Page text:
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Confidence in contract


Digital marketers should be looking forward to a positive year in 2014, as the UK's economy moves into relative buoyancy and companies across the spectrum begin looking for new staff. But, with temporary positions on the rise, should candidates hold out for a permanent position or simply take what they can get and develop their skills through short-term roles?

In the financial services sector, the start of the year has seen a marked increase in interim contracts, with companies beginning to look more confidently towards the future as economic indices suggest they will have more business opportunities over the coming 12 months.

This has also bled into the permanent hiring market, as managers attempt to secure the best possible staff - marketers in particular could take advantage of this, with the services sector becoming more aware of the need for up-to-date digital advertising, responsive sites, social networking and other trends that have previously been ignored.

Within B2C insurance, bringing in new marketers has been a particularly prominent trend, as the sector attempts to recover from the economic downturn and attract as many new customers as possible.

For digital marketers, an increase in acquisition or user experience has been very apparent; the former is vital to bringing in an influx of revenue, while the latter is of growing interest across a number of sectors, as firms attempt to improve their engagement with consumers.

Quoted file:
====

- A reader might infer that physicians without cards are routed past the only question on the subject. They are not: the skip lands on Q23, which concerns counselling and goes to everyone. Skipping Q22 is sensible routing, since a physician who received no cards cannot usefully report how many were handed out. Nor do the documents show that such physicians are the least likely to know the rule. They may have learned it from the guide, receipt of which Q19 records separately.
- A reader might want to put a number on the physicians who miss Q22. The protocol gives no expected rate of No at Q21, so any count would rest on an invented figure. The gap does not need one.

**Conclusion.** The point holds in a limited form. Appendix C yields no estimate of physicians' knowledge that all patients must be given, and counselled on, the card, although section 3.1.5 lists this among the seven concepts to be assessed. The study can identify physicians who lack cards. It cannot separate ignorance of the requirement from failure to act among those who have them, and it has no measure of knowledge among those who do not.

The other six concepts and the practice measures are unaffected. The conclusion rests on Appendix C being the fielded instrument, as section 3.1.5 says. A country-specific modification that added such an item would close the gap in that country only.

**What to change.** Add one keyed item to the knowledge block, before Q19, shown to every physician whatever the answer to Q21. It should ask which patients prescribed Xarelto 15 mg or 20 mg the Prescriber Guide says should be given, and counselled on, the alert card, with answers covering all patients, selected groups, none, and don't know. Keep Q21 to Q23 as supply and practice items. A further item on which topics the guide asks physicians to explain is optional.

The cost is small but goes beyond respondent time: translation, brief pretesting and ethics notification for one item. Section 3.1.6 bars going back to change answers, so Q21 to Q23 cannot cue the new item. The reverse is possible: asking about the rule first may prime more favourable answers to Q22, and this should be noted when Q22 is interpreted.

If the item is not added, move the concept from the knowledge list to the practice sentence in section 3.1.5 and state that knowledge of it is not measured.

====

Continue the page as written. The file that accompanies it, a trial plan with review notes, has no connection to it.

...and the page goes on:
With technology improving and responsive, mobile-focused web design becoming especially important to firms that want to keep their customers on-side, user experience roles look set to boom over the course of 2014.

However, at the moment many of these positions appear to be short-term, perhaps because firms wish to assess the impact of any changes before offering new workers a big contract. Much of the less reactive activity has come from large blue-chip firms such as retail banks, who have been investing heavily in branding as they attempt to draw a line under the reputational damage they have suffered over the last five years.

Even in this area, maternity cover contracts have been on the up, meaning marketers may need to live with the lack of security if they discover a role they are ideally suited for in this category.

So should candidates try to hold out for long-term contracts? There can be benefits to both approaches but interim roles can act as useful stop-gaps and ensure that they have plenty of career fluidity, potentially making it easier for them to find the right job by offering an opportunity to develop their skills and experience.

Furthermore, with the temp-to-perm market becoming stronger and the amount of long-term transformation projects currently taking place, marketers who start off as interim workers may find it easier to progress into a permanent role.

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